They say your first stays with you forever and with point & click games that is certainly true for me. I came to the genre what some would consider to be late, with The Longest Journey being the first game I played on a PC capable of playing games. A lifetime later I sat down with the third game in the series - Dreamfall Chapters.
The game begins with the funeral for April Ryan, Resistance leader and, more importantly, girl who started this whole thing. Zoe Castillo is trapped in Storytime, a place beyond the world of the physical, unable to escape because of her own self doubt and Kian Alvane has been imprisoned for treason against the Azahdi Empire.
A lot of people will be new to this franchise and so these names won't mean much to them. Chapters
continues the narrative from the previous game and picks up right where Dreamfall: The Longest Journey
left off. Thankfully there is enough exposition early on to rapidly bring new players up to speed without being too frustrating for new players. The two main characters are instantly likeable with clear motivations and objectives for both new and returning players to get their teeth in to.
There are multiple worlds in the Dreamfall Chapters
story: the world of Stark, which is our world, the world of science; and Arcadia, a world of magic and fantastical beings. There are worlds between and surrounding both of these, but to go too in-depth would also be to spoil the story. Zoe Castillo is from Stark, but she is a Dreamer, able to move between worlds. Kian is from Arcadia, an Apostle, a living weapon and also a traitor to his Empire.
Both characters are on a journey to save their respective worlds and the journey they must undertake is long, but not necessarily in miles. Rather, in character development. Across the five books that comprise the game you only visit a handful of locations in all of the worlds, but your every conversation and choice shapes not only the characters you control, but also those around you, sometimes in unforeseeable ways.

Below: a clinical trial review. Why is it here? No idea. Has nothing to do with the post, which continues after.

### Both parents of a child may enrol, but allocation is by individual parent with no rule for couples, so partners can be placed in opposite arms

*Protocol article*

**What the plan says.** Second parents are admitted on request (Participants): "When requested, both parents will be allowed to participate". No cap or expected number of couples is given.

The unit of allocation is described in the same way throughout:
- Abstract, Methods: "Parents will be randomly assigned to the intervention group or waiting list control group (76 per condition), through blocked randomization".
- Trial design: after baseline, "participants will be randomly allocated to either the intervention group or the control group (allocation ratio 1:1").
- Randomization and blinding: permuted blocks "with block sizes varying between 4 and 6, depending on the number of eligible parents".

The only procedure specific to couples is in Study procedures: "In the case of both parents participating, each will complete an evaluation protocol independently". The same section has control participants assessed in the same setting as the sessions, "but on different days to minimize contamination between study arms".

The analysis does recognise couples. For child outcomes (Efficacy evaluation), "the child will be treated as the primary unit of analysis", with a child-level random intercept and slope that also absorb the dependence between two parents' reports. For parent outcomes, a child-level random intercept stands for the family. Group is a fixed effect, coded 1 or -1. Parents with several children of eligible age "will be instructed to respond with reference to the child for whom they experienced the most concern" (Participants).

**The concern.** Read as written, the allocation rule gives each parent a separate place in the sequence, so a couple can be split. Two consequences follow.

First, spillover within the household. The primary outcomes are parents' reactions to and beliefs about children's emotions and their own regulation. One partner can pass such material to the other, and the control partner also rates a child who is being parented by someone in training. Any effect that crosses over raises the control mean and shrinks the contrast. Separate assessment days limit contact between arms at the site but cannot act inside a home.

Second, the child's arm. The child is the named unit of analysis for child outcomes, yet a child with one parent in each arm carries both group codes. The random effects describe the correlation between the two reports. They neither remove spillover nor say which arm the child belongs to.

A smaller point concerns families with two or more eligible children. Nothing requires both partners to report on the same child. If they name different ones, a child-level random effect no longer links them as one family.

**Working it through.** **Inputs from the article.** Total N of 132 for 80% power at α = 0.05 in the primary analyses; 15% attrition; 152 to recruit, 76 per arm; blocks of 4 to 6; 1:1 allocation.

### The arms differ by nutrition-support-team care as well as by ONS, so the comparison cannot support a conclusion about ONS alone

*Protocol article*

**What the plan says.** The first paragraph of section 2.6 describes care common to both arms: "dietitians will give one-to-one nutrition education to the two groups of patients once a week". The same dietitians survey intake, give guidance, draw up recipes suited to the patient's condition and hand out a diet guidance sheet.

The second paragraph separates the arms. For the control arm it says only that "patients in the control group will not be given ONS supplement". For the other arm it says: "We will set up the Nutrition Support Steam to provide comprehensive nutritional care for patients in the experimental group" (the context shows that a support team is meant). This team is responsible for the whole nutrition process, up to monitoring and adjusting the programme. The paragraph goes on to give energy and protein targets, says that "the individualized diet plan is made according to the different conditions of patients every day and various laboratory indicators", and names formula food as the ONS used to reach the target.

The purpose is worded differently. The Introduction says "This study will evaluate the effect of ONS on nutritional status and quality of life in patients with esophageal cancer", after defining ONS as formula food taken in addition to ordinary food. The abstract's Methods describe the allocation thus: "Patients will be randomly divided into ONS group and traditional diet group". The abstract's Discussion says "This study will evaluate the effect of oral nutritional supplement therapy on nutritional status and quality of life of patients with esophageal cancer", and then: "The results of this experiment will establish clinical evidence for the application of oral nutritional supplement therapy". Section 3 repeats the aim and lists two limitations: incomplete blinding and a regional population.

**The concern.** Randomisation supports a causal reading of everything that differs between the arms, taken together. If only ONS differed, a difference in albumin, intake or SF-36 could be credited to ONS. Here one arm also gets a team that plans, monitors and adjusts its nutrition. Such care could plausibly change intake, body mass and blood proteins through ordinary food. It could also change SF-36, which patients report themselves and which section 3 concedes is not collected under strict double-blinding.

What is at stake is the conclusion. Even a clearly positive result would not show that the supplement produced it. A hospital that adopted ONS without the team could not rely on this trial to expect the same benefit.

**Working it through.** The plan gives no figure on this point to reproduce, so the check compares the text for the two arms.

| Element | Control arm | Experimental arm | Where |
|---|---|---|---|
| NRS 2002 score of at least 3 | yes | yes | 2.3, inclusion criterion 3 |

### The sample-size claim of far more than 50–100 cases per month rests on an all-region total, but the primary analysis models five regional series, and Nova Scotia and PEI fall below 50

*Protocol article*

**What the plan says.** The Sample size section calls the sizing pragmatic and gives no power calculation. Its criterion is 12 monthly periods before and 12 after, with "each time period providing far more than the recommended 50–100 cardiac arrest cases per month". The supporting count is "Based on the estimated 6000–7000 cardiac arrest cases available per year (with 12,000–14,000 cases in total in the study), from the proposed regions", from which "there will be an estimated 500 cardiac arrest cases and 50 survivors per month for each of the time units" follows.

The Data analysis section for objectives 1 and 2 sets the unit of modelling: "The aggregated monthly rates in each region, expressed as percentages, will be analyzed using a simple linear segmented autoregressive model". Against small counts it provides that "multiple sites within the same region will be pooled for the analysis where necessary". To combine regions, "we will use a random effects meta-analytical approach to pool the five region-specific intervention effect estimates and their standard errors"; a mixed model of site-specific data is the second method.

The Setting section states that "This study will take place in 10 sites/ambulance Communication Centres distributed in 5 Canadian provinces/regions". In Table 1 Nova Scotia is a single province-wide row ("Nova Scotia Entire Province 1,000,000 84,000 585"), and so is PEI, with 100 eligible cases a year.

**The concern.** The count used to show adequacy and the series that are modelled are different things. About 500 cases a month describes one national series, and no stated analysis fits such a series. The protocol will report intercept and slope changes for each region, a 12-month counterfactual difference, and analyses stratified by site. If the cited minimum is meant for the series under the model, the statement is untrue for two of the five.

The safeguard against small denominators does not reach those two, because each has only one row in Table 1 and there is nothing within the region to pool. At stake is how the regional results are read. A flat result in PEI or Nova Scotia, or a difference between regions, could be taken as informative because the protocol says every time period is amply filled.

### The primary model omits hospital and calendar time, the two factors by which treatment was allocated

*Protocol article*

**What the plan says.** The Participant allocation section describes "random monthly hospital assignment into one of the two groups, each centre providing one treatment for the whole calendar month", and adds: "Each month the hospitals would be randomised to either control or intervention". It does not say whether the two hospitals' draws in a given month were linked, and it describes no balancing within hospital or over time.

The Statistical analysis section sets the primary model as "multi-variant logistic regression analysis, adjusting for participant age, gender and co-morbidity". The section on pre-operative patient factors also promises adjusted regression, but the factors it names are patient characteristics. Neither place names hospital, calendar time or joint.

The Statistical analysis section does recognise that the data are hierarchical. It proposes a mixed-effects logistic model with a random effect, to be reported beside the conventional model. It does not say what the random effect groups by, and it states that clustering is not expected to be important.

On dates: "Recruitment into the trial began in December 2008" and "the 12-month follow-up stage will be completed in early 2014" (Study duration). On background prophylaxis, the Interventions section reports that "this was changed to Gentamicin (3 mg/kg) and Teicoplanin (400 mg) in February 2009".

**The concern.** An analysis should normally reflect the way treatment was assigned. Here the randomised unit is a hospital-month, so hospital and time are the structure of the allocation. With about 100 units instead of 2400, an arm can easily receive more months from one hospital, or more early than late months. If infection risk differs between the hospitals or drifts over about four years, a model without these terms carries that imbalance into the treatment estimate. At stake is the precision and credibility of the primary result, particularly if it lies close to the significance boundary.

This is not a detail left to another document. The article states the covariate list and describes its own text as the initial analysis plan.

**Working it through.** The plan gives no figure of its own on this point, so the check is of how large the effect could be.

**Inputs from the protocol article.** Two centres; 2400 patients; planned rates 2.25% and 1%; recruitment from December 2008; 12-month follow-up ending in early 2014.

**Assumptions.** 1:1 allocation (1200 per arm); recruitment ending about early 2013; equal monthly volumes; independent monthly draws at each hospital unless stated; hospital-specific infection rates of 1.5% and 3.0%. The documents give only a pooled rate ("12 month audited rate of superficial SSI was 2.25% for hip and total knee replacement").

Every time you make a choice the game will inform you that it will have consequences, and sometimes these choices are so monumental that the whole balance of the story will shift.
The concept of The Balance is a constant in this universe of worlds built upon the reality of stories having power, of space and time being malleable by an undercurrent of Story.
At the end of each Book you are presented with a list of your choices and a reminder of their possible consequences, in some games this particular formula can feel unnecessary because ultimately your choices make very little difference. With Dreamfall Chapters
your choices can sometimes feel a bit pointless, but a handful of them will cut off entire sections of the game, introducing new characters that players on the other side of a previous choice won't see and modifying the fate of characters appearing in all timelines.
Graphically this game boasts beautiful art direction even if the visuals aren't cutting edge. The voice acting is solid and almost uniformly excellent, although there are a few bit characters who sound a little phoned in, though they are gone rather quickly and represent minor bumps in a smooth ride. The music is understated but suits the game's tone and setting perfectly.
Some people may find the gameplay a little on the light side. There is no real fail state, nor is there any form of combat. There are some light puzzle sections and exploration, but really Dreamfall Chapters
exists to tell a story in a format that can't be replicated in film or in-betweens the pages of a book.
This is a no-brainer for fans of the previous games. For people new to the series this is a good spot to jump in, but some of the emotional impact may be lost and the big twist will definitely be lost on you unless you've played the first game. It is
still good but it might lack the gut punch I felt. If you can, it is well worth playing through The Longest Journey
and Dreamfall: The Longest Journey
before playing the conclusion to this tale.
+ Excellent story that delivers across all five Books
+ Mostly great voice acting from the small but deep cast of main characters
+ Solid art direction brings to life the twin worlds of Stark and Arcadia
+ There is a character called Shitbot and he's the best
+ For fans of the franchise, be ready with the tissues in Book Five
- Animations can appear stiff in some scenes
- Some of the dialogue and sexual humour may be too crude or unexpected for some
SPOnG Score: 9/10